Friday, July 30, 2010

Can I Practice Yoga if I am a Catholic?

I stop by my old friend Joseph Fromm's blog - Good Jesuit, Bad Jesuit - from time to time to see what new nugget he has mined from the Internet. On my latest foray into the thicket, I came upon this little gem:


Father John Hardon, S.J. On the Incompatibility of Yoga and Hinduism with Catholicism

Joseph has taken this post from the website of Patrick Madrid. I have no idea who Patrick Madrid is, but he does seem to have a nice blog and I appreciate his focus on the topic of atheism and its proponents.

That Mr. Fromm finds this an important nugget is not surprising. In an exchange with Joseph several years ago, he decried my practice of Yoga. Now, citing the backing of Father Hardon - a Jesuit of my own Detroit Province - he surely sees this as a ratification of his own position concerning the incompatibility of Yoga practice with the Catholic Faith.





Father Hardon begins with a pretty circular statement: "Yoga is incompatible with Catholicism because the best known practice of Hindu spirituality is Yoga." I don't know about you, but this seems like a pretty vacuous statement: I understand the subject of the sentence but it seems that the predicate is a rehash of the subject. No new information has been added!

A little bit later in the essay, the venerable Father Hardon writes:

Indian spirituality is perhaps best known by the practice of yoga, derived from the root yuj to unite or yoke, which in context means union with the Absolute. Numerous stages are distinguished in the upward progress toward the supreme end of identification: by means of knowledge with the deity; the practice of moral virtues and observance of ethical rules; bodily postures; control of internal and external senses; concentration of memory and meditation–finally terminating in total absorption (samadhi), “when the seer stands in his own nature.”
Although the psychic element is far more important in yoga than the body, the latter is more characteristic of this method of Hindu liberation. Its purpose is to secure the best disposition of body for the purpose of meditation. The practice begins with a simple device for deep and slow breathing. 
In my bedroom, where I have my collection of Yoga DVD's (in addition to the Insanity workout), I have three crucifixes hanging on the walls. I hung these on the wall in such a way that, regardless of the pose I'm holding, I'm facing one of them. When I am holding poses for one to three minutes, I find that my mind relaxes and I'm able to contemplate the cross and the person upon it. My stress-relieving exercises becomes, each day, a time of profound meditation on the cross. When my body aches or my muscles burn, I breath more deeply and unite my physical discomfort with the cross: the health of my body and the health of my spirit are ineluctably intertwined.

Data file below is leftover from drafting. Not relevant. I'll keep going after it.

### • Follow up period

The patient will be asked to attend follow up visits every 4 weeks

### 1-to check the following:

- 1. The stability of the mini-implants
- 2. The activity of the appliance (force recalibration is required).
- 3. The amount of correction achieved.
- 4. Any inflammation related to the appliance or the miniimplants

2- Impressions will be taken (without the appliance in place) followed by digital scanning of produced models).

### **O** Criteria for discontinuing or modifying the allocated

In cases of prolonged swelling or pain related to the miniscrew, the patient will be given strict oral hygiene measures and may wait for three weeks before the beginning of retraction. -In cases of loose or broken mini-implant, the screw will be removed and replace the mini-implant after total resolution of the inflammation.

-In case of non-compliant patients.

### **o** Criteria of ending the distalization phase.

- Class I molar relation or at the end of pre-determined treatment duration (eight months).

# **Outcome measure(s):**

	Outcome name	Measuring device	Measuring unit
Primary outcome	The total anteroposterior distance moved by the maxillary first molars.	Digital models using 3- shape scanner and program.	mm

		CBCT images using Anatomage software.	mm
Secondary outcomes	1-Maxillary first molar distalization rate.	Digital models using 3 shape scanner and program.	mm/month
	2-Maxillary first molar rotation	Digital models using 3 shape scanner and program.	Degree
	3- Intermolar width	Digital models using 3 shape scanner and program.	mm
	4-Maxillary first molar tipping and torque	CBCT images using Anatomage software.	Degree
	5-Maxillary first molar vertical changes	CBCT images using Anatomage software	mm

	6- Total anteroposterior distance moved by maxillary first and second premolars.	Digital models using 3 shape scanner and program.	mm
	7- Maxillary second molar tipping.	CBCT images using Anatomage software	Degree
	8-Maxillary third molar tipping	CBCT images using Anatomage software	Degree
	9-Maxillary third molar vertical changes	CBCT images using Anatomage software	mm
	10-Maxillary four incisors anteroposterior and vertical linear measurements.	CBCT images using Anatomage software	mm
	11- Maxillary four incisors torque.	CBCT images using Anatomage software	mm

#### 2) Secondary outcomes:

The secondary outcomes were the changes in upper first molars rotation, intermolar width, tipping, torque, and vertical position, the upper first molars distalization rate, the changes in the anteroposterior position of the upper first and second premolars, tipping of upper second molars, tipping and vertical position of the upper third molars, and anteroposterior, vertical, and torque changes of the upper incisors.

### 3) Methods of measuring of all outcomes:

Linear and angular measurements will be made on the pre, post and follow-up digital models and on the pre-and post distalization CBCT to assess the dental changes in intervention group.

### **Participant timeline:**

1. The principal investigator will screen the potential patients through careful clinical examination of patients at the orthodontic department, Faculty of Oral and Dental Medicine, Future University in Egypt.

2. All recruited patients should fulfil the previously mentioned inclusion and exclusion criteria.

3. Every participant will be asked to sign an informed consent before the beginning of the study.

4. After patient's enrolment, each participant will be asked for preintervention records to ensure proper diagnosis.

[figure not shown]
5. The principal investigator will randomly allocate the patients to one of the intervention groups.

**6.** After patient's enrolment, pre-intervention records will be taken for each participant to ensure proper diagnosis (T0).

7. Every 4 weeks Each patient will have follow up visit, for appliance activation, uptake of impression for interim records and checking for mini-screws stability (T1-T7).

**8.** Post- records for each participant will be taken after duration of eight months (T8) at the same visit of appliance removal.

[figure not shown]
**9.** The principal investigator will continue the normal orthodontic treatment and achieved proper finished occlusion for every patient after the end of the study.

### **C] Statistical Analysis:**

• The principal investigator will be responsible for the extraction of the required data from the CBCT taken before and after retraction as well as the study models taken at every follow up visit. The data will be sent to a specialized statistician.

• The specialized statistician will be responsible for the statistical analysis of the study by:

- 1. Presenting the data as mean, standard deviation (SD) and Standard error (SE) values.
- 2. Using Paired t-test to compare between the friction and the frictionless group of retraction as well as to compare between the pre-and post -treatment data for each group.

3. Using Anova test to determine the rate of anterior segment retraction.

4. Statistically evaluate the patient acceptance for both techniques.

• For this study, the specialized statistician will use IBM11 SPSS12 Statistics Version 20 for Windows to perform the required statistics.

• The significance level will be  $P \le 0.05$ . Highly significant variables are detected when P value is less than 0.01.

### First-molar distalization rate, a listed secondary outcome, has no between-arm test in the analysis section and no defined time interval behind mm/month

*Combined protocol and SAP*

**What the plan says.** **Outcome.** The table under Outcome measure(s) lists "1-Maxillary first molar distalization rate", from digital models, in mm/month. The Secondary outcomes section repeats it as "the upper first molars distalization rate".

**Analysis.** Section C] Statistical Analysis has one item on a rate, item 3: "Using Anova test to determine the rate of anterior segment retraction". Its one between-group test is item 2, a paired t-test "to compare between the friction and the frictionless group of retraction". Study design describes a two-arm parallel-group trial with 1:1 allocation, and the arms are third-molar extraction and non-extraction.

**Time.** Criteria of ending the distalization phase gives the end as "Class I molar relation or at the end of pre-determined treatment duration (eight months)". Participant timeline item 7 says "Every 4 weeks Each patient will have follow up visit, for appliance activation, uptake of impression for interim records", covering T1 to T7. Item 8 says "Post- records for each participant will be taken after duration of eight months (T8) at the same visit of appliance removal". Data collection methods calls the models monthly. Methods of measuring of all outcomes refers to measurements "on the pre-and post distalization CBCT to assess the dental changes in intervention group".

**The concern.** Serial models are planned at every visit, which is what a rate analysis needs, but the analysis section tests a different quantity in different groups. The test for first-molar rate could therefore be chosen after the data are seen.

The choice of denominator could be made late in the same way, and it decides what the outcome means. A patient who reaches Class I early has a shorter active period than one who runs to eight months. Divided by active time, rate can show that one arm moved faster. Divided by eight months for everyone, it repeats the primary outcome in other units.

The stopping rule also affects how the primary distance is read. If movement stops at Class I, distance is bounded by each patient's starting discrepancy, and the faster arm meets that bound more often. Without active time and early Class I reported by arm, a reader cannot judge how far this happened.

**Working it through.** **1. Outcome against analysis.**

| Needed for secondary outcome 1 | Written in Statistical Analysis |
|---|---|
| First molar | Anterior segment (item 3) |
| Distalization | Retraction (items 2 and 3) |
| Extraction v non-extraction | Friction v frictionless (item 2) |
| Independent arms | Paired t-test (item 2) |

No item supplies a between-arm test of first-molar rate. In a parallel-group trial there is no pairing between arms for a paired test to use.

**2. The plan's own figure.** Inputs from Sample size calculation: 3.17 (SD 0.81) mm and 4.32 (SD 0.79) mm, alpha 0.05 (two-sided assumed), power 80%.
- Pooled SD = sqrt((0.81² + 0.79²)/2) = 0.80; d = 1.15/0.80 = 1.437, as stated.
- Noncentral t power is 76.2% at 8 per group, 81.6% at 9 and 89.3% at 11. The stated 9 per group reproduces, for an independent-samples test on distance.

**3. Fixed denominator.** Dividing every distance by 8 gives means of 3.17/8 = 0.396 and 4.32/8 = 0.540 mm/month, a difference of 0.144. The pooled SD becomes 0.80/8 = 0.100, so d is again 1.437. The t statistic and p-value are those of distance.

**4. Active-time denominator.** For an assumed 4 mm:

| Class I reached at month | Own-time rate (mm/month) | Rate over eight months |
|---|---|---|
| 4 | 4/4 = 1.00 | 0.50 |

Let me say two things about why I think that Yoga is an excellent physical practice that, done well, is profoundly helpful for an authentic Catholic/Christian spirituality.

  • Recall the dictum of Saint Thomas Aquinas: Anima mea non est ego (my soul is not me). We are embodied subjects! The Christian life is not about saving the souls bereft of the body - we do profess the resurrection of the body, after all - and our future lives in the eternal city of God will be fully embodied. The practice of Yoga helps to integrate the mind and body and brings about a heightened level of focus and awareness. After even the most tumultuous day, I find that thirty minutes of Yoga practice restores balance to my life, eases tension, and enables me to enter into prayer fully and openly.                                                                                                                  
I mention this because, very often, people interpret Christianity in a quasi-gnostic manner where we think that all that matters is the soul and that the body is irrelevant. Plato might have agreed with this, as well as the Cathars, but an orthodox Catholic cannot. Do recall that the first confession of faith comes from Saint Thomas who cries out, "My Lord and my God" only after he touches the wounds of the Risen Christ. 
  • Drawing from my own Ignatian tradition, I might recall that Ignatius dedicates Annotations [73-90] to talk about the role of the body in our prayer. Ignatius was profoundly sensitive to our embodied natures and offers sage counsel in regard to the role of the body in prayer. 
These are two simple points, to be sure, but I think they're valid and important to make.